US confirms first aid trucks arrive via Gaza pier

The first shipment of humanitarian aid has arrived in Gaza via a temporary floating pier, the US military has confirmed.

US Central Command said that aid trucks began moving ashore at about 09:00 local time (07:00 BST) on Friday.

Prime Minister Rishi Sunak said the delivery of 8,400 plastic shelters was “the culmination of a herculean joint international effort”.

About 500 tonnes of British aid including tents, hygiene kits and forklift trucks is expected to be delivered via the pier, built by US armed forces, in the coming weeks.

“This is an ongoing, multinational effort to deliver additional aid to Palestinian civilians in Gaza via a maritime corridor that is entirely humanitarian in nature,” the US Central Command said in a statement on X, adding that no US troops went ashore.

“More aid will follow, but we know the maritime route is not the only answer,” Mr Sunak said.

“We need to see more land routes open, including via the Rafah crossing, to ensure much more aid gets safely to civilians in desperate need of help.”

The UK has played a supporting role in the construction of the pier, which was anchored to the shore on Thursday, providing accommodation for US personnel on the Royal Fleet Auxiliary vessel Cardigan Bay.

Reuters An overhead shot of the Gaza pier under constructions
The aid will be collected from a floating base before being transported to Gaza

Foreign Secretary Lord Cameron said the maritime route was “just one part of the bigger picture” and land routes were “the most effective means of getting aid into Gaza at the scale needed”.

He added: “Gazans are at risk of famine and in desperate need of supplies – Israel must ensure land routes are open and that aid gets safely to where it is needed.”

The pier is expected to provide access for 90 truckloads of aid at first, increasing to 150 truckloads once it is fully operational.

Both the prime minister and Lord Cameron reiterated calls for Israel to meet its commitment to allow at least 500 aid trucks a day into Gaza through land crossings, and to open as many routes as possible for aid to access the territory.

British personnel have been working with US counterparts aboard RFA Cardigan Bay to build and operate the pier.

The US began building the floating base weeks ago to facilitate the delivery of aid to Gaza as Israel continues its military campaign against Hamas.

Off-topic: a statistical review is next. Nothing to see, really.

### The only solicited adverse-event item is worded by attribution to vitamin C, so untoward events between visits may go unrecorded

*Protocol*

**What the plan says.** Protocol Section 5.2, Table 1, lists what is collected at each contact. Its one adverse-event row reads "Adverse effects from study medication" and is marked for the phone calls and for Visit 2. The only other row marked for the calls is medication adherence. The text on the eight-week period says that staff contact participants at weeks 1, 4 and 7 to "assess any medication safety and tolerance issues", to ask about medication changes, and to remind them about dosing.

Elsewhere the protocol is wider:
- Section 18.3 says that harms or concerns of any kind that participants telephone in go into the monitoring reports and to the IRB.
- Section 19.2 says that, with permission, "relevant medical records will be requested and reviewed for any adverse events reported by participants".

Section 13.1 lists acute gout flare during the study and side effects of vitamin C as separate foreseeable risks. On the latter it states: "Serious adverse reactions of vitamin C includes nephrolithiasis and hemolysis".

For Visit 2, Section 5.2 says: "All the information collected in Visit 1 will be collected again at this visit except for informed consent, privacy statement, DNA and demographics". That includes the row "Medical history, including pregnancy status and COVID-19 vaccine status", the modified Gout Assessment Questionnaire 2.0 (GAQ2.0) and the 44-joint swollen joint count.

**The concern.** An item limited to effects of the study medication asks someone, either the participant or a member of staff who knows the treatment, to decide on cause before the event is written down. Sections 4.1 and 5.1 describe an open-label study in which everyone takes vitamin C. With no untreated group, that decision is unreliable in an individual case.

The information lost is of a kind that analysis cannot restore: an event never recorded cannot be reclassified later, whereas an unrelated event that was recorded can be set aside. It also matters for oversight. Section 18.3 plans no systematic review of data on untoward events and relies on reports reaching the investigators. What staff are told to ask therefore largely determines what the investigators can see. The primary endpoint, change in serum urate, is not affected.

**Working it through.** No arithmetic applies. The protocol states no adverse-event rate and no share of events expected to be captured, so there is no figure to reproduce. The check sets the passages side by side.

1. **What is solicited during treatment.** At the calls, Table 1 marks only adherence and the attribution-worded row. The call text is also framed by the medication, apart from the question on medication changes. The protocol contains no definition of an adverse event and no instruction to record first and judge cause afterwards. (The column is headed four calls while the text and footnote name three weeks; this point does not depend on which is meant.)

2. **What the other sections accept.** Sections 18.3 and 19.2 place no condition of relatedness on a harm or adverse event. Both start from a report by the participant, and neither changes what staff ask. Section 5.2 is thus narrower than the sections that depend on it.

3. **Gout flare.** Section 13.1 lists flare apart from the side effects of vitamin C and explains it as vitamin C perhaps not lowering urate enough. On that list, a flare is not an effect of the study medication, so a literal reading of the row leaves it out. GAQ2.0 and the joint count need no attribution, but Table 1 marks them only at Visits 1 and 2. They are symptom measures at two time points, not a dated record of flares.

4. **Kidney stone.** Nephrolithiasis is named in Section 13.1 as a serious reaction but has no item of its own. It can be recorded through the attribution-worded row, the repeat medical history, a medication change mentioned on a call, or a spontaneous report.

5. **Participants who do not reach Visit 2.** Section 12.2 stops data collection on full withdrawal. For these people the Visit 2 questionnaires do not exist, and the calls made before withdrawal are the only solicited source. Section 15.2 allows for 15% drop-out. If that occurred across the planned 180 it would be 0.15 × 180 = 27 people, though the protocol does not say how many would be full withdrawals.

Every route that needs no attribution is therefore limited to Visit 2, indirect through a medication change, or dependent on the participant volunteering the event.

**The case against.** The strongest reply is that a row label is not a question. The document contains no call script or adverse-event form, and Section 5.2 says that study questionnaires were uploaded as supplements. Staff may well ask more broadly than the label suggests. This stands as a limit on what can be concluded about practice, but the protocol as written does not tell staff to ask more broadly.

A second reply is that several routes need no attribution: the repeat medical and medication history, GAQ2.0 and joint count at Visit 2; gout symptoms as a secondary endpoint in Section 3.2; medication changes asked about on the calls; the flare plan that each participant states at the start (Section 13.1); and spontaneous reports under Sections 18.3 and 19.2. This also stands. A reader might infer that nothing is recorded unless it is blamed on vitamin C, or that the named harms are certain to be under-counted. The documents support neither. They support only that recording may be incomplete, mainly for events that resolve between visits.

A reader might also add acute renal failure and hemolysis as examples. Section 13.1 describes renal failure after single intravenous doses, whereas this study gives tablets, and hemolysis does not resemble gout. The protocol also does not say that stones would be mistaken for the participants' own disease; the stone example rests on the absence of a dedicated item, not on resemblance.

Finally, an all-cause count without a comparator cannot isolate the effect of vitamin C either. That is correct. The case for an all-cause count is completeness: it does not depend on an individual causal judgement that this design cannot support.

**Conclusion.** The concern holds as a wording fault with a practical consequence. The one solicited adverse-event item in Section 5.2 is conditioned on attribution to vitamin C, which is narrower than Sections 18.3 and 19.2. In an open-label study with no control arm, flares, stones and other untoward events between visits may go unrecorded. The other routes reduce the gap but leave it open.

About 2.2 million Palestinians are in need of food, shelter and other assistance.

Hundreds of tonnes of aid arrived in Cyprus on Wednesday where it was screened before being loaded on to commercial ships for delivery to the pier.

Smaller US military vessels – capable of carrying between five and 15 lorries of aid – then transported it to the floating pier, which is several hundred metres long and fixed to the beach in Gaza.

The lorries travelled along the pier before dropping off the aid at a marshalling yard on the beach.

Authorities said that the UN, primarily the World Food Programme, would be responsible for the onward distribution of aid.

Satellite image showing the Gaza floating pier and how it will deliver aid

Aid deliveries to the territory have slowed down since Israeli forces took control of the Gaza side of the Rafah crossing last week.

Earlier this month, the key crossing of Kerem Shalom was shut overnight by Israel which said four of its soldiers had been killed in a Hamas rocket attack near the crossing.

Delivering aid to Gaza via land routes can be dangerous, with aid convoys at times looted by gangs and mobbed by desperate civilians.

In April, seven aid workers from the organisation World Central Kitchen were killed by an Israeli drone strike.

Ministry of Defence British army personnel wearing life jackets aboard RFA Cardigan Bay
The UK government has confirmed that British personnel helped deliver enough provisions to feed 11,000 people.

Leave a Reply

Your email address will not be published. Required fields are marked *

Related Articles

Back to top button

Adblocker Detected

Turn Off your Adblocker to continue.